can only make sense if a === b or a and b share the same serial executor. That's not a type system property, unless you're willing to say that every instance of IntActor shares a single, global serial executor. I can't imagine that's what we want, so we don't have a type-based property, we have a value-based property. It's fine to want to have the ability to tag a non-self parameter as the actor-isolated parameter, but that has to be a property of the parameter itself---it's not part of the type, and there cannot be two of them.

@async and @sync Actor types

@async actor types are just actor references, spelled IntActor or BankAccount or whatever. @sync actor types are really types; they need to be values. Ignoring that issue, it is not unreasonable for something like your useSyncActor(a2:) example to work with @sync as an indicator on the parameter that this is the isolated actor. I'll reproduce the example in part here:

func useSyncActor(a2: @sync IntActor) {
  print(a2.x) // okay, no `await` needed
  let a3 = a2
  print(a3.x) // okay, if we note that a3 is an exact copy of a2 by applying some flow-sensitive analysis
}

I don't find the above too motivating, but I something like the proposed withUnsafeActorInternals would be a reasonable extension. Earlier versions of the actors proposal had a "run a closure on an actor" operation that looked like this:

extension Actor {
  func run<T>(body: () async throws -> T) async rethrows -> T
}

but we removed it, in part, because it would be a lot more useful if we could say statically that we're working on the actor instance, e.g., to use your proposed syntax:

extension Actor {
  func run<T>(body: (self: @sync Self) async throws -> T) async rethrows -> T
}

That's a genuinely useful operation we could add whenever. Right now, you have to extend the actor to write code that's within its isolation domain.

I like withUnsafeActorInternals a lot, and it seems like a good replacement for nonisolated(unsafe), but it does not eliminate the need for nonisolated. Wherever one would write something like:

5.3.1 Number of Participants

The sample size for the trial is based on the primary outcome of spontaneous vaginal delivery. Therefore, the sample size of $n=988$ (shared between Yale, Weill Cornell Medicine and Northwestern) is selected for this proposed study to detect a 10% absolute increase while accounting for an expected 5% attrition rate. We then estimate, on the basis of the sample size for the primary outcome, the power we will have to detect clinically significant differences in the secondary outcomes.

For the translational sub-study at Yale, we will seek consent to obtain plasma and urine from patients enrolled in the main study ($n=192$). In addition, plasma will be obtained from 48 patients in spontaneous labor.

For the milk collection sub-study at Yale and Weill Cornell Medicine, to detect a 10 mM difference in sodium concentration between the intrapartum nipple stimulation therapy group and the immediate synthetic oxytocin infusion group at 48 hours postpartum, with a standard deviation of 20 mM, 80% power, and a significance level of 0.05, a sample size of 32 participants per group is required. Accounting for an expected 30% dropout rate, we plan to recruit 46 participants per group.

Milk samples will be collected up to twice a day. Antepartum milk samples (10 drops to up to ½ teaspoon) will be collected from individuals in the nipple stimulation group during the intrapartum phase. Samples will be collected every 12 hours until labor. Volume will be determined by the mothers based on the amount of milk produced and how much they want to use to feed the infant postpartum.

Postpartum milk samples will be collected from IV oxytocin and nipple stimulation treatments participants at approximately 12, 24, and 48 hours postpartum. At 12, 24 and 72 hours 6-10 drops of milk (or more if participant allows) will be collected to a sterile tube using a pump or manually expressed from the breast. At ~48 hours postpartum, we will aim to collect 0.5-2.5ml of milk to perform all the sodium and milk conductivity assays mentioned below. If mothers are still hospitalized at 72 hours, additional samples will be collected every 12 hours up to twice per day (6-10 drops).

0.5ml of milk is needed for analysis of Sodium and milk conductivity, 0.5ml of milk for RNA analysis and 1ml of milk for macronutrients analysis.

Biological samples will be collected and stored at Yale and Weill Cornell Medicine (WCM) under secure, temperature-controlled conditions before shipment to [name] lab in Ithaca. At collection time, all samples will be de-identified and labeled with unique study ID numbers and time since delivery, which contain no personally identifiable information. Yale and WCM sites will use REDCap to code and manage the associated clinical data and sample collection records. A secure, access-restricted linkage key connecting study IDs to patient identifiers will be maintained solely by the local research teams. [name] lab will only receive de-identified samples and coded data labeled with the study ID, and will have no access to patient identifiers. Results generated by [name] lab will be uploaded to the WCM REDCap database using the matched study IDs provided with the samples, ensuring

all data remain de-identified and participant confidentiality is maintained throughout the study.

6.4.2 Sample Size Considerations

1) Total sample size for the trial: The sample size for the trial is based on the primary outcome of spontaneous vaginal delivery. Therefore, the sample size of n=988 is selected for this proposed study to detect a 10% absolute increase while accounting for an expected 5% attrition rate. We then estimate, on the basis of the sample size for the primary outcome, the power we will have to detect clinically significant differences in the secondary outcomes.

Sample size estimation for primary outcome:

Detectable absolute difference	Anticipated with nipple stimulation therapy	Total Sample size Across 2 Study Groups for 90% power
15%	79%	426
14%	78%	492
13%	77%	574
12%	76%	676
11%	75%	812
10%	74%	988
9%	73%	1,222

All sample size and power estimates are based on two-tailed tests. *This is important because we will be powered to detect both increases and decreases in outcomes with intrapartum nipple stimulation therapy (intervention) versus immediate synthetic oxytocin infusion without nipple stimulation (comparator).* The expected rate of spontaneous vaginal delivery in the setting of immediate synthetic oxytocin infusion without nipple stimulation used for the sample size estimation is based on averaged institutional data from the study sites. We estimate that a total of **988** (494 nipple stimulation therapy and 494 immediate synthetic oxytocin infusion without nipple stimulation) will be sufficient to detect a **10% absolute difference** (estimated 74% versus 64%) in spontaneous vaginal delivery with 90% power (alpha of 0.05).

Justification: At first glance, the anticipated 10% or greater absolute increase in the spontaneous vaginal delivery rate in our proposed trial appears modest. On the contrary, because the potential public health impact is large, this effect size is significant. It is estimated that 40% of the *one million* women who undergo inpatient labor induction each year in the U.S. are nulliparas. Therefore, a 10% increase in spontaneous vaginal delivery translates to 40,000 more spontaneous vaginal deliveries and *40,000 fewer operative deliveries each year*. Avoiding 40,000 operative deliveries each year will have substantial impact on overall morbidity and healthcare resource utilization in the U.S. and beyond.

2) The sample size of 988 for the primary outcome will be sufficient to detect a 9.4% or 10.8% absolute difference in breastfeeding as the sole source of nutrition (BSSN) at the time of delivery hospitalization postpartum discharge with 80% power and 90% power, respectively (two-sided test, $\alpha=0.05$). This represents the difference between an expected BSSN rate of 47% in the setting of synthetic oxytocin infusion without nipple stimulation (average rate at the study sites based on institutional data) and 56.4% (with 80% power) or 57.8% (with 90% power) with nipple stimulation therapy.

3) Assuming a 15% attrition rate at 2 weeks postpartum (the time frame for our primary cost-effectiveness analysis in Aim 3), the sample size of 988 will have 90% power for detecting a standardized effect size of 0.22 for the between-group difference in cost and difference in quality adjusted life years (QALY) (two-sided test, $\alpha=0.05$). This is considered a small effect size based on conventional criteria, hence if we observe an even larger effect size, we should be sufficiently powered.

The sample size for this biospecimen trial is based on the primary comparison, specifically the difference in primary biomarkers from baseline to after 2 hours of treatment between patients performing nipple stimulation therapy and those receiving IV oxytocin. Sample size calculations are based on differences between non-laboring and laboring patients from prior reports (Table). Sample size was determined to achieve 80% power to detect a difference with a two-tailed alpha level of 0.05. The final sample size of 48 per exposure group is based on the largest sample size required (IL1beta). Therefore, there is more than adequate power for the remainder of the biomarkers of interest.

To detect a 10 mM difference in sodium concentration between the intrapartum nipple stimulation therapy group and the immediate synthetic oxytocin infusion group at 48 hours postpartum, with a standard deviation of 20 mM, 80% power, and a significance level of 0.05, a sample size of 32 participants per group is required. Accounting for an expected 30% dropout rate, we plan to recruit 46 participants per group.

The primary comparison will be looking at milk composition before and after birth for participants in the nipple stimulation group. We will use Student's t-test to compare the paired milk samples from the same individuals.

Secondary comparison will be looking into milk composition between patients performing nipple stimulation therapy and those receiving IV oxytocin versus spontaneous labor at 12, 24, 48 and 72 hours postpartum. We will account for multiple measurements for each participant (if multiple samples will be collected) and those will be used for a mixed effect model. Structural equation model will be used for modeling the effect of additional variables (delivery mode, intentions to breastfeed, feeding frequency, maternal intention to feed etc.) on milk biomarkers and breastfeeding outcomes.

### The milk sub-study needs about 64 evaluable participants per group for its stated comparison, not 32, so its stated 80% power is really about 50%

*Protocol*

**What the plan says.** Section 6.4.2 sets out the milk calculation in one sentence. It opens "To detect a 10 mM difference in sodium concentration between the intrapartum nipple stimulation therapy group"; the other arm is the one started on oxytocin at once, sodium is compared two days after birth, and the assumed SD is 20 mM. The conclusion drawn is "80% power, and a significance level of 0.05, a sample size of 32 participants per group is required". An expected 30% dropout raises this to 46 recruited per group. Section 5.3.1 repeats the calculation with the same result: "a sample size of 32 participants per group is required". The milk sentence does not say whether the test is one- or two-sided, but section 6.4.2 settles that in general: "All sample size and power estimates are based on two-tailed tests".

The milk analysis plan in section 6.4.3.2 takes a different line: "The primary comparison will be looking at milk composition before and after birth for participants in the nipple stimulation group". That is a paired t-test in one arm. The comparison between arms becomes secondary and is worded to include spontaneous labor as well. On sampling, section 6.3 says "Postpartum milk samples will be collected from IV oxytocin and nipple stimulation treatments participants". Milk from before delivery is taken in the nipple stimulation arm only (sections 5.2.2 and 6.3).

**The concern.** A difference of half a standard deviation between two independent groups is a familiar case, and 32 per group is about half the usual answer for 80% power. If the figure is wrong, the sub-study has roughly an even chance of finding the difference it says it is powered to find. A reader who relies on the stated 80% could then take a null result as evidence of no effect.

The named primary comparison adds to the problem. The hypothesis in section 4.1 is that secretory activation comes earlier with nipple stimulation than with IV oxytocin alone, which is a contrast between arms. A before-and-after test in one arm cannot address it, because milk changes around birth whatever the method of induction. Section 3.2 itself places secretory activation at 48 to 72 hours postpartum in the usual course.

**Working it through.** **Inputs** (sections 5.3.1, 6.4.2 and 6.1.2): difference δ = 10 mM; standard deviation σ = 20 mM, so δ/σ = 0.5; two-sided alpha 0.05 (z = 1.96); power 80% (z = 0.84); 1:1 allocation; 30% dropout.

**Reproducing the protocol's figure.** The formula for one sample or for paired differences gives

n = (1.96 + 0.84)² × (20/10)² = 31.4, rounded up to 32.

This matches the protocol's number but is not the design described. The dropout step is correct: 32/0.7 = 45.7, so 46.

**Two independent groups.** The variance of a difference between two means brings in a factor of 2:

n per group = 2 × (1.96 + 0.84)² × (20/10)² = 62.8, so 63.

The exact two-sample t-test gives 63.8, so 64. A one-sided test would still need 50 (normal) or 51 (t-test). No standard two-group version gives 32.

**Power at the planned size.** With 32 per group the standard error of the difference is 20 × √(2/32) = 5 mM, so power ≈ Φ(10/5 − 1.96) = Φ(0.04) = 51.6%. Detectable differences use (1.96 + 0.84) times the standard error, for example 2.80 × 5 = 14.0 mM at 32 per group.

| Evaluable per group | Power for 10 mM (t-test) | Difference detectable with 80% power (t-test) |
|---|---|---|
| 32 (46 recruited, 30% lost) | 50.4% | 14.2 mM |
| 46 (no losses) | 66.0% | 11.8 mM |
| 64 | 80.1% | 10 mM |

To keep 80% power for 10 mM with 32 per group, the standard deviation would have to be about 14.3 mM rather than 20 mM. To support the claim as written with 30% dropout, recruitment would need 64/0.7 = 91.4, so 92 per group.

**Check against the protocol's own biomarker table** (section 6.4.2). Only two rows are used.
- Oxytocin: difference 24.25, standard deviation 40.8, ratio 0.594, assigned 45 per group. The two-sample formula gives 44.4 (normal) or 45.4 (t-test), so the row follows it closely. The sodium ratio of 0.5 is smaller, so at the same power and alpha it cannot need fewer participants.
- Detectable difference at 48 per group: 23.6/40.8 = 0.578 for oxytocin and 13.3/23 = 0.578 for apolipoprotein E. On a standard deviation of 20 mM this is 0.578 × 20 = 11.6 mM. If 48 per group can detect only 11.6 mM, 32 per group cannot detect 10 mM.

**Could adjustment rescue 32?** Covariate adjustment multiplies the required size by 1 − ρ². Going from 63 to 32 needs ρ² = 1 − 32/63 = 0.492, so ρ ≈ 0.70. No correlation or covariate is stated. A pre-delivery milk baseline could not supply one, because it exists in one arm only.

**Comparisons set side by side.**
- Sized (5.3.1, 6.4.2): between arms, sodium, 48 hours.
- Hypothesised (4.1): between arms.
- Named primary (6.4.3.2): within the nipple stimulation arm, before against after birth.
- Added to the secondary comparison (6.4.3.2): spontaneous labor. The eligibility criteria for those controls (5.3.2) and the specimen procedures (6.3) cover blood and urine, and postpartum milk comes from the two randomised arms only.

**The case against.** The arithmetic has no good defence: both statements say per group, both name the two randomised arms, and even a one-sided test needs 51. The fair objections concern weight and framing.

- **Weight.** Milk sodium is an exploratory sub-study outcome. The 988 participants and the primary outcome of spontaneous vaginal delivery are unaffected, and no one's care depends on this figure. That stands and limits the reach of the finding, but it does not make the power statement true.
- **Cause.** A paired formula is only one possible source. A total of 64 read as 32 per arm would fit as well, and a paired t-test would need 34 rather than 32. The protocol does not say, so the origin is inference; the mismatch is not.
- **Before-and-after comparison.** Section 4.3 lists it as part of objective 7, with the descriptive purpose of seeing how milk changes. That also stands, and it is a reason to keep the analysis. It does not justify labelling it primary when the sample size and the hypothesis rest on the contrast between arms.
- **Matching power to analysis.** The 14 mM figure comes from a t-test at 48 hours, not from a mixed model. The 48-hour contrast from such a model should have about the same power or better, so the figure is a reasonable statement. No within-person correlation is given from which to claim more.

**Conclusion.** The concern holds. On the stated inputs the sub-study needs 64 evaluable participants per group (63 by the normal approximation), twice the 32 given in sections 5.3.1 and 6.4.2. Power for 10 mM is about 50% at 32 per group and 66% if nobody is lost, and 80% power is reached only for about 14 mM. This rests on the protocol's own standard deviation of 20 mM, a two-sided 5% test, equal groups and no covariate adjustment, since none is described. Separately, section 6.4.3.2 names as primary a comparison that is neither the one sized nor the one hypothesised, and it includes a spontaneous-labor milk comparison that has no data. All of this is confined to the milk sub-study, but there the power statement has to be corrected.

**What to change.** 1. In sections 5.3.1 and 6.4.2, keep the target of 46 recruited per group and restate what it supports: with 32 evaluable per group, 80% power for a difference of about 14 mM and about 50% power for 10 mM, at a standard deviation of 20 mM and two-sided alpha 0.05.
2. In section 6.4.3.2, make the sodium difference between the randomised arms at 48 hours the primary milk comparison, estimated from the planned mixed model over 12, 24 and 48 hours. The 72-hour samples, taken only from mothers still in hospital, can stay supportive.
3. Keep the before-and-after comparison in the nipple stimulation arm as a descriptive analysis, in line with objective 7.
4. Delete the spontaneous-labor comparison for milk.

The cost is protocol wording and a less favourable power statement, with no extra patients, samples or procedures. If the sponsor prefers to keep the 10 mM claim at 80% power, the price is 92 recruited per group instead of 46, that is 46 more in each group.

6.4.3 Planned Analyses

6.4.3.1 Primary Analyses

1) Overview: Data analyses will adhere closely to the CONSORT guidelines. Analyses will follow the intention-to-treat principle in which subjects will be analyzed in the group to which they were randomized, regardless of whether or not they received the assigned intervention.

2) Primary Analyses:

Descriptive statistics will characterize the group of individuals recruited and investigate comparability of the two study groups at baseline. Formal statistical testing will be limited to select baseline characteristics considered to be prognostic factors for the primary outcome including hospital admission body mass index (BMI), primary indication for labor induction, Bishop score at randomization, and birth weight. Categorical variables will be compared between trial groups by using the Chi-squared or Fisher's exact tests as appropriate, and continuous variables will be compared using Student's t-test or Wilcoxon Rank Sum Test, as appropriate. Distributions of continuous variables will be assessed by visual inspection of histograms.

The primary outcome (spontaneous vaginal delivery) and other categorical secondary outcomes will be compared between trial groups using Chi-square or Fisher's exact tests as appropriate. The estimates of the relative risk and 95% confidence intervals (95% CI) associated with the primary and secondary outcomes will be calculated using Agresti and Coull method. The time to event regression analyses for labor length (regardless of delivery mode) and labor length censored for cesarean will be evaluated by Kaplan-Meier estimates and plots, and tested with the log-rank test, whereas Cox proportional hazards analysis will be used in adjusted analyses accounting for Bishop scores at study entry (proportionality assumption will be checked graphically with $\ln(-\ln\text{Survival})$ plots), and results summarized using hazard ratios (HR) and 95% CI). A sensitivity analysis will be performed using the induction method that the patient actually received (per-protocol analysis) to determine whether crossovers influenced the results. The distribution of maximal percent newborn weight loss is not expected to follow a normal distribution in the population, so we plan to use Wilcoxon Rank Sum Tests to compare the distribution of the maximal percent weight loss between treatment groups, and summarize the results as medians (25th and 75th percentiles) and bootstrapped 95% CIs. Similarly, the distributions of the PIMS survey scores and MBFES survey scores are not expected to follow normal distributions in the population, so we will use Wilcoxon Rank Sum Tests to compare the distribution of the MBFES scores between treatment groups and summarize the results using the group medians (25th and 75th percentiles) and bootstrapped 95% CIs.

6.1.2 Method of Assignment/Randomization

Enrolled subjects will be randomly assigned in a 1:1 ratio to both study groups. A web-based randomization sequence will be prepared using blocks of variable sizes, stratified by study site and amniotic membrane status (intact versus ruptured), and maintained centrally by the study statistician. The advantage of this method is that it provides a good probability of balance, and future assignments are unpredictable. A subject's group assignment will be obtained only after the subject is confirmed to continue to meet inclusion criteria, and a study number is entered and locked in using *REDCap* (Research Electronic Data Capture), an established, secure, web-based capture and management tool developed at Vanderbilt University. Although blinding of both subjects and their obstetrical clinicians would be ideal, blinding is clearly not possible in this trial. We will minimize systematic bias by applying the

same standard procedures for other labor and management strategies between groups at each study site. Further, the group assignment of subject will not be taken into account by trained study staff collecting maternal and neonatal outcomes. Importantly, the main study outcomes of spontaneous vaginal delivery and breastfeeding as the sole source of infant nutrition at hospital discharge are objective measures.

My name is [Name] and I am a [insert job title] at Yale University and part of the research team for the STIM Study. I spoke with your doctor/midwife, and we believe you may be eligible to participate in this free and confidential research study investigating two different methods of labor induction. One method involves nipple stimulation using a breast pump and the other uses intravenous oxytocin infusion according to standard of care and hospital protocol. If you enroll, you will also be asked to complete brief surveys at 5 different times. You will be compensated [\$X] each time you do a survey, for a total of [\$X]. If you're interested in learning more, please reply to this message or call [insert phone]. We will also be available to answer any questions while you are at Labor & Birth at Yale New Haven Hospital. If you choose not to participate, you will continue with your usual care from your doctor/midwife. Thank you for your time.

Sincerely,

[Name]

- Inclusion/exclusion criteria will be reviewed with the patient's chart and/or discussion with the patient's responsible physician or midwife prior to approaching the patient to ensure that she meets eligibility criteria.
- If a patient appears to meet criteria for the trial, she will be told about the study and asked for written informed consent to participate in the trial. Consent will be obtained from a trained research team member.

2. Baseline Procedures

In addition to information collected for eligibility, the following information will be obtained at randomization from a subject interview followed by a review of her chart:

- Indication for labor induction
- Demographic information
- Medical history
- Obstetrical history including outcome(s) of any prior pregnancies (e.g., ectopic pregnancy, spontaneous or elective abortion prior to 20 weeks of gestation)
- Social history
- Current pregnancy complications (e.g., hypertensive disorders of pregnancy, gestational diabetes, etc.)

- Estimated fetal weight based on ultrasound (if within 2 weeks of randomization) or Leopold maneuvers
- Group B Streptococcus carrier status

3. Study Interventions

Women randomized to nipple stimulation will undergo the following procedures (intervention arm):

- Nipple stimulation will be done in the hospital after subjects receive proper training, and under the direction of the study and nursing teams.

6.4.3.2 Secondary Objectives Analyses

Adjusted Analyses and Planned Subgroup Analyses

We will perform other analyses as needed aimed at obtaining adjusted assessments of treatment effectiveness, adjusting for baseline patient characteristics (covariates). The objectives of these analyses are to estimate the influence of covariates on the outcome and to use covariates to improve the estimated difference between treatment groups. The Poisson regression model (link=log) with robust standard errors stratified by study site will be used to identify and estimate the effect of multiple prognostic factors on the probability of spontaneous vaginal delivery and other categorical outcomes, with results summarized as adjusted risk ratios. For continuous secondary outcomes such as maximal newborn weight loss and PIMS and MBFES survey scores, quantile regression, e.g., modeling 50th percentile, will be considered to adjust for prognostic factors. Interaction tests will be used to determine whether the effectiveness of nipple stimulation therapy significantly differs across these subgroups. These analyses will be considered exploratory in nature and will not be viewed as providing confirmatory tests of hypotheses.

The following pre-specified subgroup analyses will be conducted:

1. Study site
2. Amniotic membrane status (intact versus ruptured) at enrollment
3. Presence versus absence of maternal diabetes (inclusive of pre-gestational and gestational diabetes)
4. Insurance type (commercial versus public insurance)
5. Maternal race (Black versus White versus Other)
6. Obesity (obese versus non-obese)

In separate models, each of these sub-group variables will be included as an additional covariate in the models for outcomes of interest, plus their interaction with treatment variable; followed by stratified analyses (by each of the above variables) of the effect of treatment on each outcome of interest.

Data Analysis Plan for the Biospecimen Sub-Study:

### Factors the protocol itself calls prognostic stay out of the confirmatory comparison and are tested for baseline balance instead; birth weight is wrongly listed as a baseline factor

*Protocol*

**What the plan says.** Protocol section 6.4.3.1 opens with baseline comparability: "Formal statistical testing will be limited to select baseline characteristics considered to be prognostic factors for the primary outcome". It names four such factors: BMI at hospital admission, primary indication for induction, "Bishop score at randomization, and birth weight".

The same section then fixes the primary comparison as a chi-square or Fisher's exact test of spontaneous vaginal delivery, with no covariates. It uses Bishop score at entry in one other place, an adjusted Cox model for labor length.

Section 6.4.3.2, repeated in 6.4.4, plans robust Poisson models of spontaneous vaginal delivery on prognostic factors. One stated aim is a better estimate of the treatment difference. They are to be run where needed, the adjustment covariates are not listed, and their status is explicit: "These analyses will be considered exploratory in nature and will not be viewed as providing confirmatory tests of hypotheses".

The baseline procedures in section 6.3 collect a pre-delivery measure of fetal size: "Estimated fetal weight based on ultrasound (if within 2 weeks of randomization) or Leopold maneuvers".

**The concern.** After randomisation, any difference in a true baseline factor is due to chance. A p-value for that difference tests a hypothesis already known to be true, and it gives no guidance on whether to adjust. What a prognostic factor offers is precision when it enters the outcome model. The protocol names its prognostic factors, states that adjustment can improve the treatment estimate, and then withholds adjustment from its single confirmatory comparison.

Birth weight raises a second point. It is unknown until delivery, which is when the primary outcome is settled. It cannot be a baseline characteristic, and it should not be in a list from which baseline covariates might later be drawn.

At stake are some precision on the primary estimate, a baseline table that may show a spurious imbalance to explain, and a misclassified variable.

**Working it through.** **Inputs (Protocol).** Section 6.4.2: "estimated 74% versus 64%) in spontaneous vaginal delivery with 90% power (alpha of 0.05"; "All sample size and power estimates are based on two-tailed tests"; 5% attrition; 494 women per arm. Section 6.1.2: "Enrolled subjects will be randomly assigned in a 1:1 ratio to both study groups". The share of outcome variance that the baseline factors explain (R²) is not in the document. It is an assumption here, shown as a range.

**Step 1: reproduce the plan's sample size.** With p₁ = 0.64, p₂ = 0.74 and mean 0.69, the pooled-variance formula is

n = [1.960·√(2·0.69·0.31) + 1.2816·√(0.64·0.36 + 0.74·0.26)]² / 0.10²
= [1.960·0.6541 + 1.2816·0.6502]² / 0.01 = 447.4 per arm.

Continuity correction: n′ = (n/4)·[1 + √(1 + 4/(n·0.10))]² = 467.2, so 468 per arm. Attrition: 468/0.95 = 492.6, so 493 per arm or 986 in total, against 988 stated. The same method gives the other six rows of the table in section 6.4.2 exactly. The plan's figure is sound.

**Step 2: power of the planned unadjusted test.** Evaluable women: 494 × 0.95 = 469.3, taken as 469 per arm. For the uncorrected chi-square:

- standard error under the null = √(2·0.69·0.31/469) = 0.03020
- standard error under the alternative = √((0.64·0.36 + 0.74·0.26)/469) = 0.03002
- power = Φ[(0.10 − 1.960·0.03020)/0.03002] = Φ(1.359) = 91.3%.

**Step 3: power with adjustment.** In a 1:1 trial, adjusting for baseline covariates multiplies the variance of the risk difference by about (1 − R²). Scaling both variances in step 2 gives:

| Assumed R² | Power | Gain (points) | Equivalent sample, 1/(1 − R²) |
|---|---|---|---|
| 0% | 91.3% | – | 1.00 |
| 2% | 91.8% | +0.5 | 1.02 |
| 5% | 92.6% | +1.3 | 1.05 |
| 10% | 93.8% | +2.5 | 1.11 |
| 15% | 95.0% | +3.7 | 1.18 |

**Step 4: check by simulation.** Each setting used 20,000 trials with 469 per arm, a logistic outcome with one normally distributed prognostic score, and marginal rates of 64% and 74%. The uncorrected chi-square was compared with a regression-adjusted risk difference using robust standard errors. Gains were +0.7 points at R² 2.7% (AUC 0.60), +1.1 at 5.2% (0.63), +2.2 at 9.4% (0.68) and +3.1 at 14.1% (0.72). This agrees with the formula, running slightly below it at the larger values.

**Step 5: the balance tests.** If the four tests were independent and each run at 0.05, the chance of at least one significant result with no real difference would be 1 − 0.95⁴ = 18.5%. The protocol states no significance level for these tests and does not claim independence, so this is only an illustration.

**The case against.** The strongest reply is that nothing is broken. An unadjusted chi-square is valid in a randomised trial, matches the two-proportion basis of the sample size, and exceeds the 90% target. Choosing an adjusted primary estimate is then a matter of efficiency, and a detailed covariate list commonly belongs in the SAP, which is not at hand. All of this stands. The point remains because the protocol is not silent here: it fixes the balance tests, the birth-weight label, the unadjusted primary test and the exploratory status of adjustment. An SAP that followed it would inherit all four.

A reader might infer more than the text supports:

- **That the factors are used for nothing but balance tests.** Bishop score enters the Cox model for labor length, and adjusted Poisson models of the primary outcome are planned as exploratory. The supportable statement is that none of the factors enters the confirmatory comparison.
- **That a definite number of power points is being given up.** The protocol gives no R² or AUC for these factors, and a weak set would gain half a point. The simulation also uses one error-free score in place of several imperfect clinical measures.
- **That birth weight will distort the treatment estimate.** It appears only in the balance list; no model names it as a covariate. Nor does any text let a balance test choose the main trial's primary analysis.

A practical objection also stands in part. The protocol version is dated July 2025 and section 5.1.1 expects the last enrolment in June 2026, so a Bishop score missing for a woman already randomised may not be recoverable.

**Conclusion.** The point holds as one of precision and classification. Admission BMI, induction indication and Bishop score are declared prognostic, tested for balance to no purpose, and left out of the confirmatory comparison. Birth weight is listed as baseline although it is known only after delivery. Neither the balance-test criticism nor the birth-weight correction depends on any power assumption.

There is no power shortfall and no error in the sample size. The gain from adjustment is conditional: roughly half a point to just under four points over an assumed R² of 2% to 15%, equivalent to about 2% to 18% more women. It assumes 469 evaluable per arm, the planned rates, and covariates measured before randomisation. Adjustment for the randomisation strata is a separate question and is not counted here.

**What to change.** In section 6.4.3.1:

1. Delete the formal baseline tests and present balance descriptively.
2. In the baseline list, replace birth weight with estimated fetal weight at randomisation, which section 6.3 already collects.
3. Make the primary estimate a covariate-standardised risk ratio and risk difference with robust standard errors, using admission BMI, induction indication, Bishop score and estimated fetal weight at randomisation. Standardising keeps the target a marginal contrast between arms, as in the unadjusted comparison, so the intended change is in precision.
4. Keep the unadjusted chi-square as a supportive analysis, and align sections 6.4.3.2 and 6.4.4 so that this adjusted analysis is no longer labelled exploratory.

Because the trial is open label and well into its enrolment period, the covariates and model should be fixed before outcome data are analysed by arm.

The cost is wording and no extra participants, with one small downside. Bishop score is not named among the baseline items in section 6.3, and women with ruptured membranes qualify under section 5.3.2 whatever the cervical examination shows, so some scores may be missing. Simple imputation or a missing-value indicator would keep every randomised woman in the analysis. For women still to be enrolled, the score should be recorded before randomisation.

nonisolated(unsafe) func doSomething() { /* poke at mutable actor state */ }

it would be replaced with

nonisolated func doSomething() {
  withUnsafeActorInternals(self) { self in 
    /* poke at mutable actor state */ 
  }
}

That has the benefit of moving the unsafe code into the body, so we can have fewer concepts at the declaration level.

Revising actor protocol conformance

This whole section rests on the assumption of "type-directed", but it doesn't work. This example shows Equatable:

extension MyIntActor : Equatable {
  // Go and synchronously poke into mutable state, perfectly safe.
  static func ==(lhs: @sync MyIntActor, rhs: @sync MyIntActor) -> Bool {
    (lhs.x, lhs.y) == (rhs.x, rhs.y)
  }
}

As I noted previously, this cannot be safe unless all MyIntActor instances share the same serial executor. You have a later example of @asyncPromoted Equatable being ill-formed; that same reasoning applies even without generics or existentials.

@asyncPromoted protocol types

This feature projects a protocol with synchronous requirements into a corresponding protocol with asynchronous requirements. As noted previously, I think you've over-extrapolated from Iterator and Sequence, and I think that something like reasync protocols are a lighter-weight way to address the (IMO relatively rare) set of cases where a single protocol needs no changes whatsoever to become asynchronous.

Doug

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I have question about this code snippet in the proposal:

func test(a1: @async MyDataActor, a2: @sync MyDataActor) async {
  // Error: cannot convert @async actor value to sync protocol.
  let existential1: DataProcessible = a1

  // sync -> sync is ok!
  let existential2: DataProcessible = a2

  // Ok, @async actors convert to @asyncPromoted generics.
  await genericExample(a1, a1)

  // Ok, @sync actors are also usable as @asyncPromoted generics,
  // because @sync actor values promote to @async actor type.
  await genericExample(a2, a2)
}

If existential2 is stored elsewhere and its methods are called from another thread, how could the compiler/runtime eliminate or detect potential data race?

As I said above, this is only accessible with unsafe casts. Such an "unsafe" (in the "language guaranteeing safety" sense) cast can nonetheless be correct in practice when the developer knows something about the larger structure of the system, e.g. that two actors are scheduled on to the same serial queue.

Nope, there is no way to do that - precisely because you can't allow code outside of an actor to reach into mutable state of another actor.

Great question: This isn't possible because existential2 isn't a ConcurrentValue, so it can't escape out to another thread. All of the proposals currently have a hole w.r.t. global state, which is unchecked. I have a proposal out for addressing that, and the other actor proposals have other suggestions on how to box these in. Assuming we take one or the other approach, we should be good.

-Chris

1 Like

Thanks Doug, no problem. I appreciate your time here. I'll likewise just do a quick point by point recap, but I agree that this is probably not the most conducive way to get to convergence.

That is a helpful step and I'm in favor of it or something like it, but the current approach is a big fork for the universe, and the subsequent AsyncSequence proposals are further unzipping the world, e.g. by adding Zipped, Enumerated, etc async clones of the sync types. This is all follow-on from the first async clone of a protocol, I'm concerned that this will play itself out across the ecosystem. We'll see though, there are many balls in the air so it is difficult to see how they all land.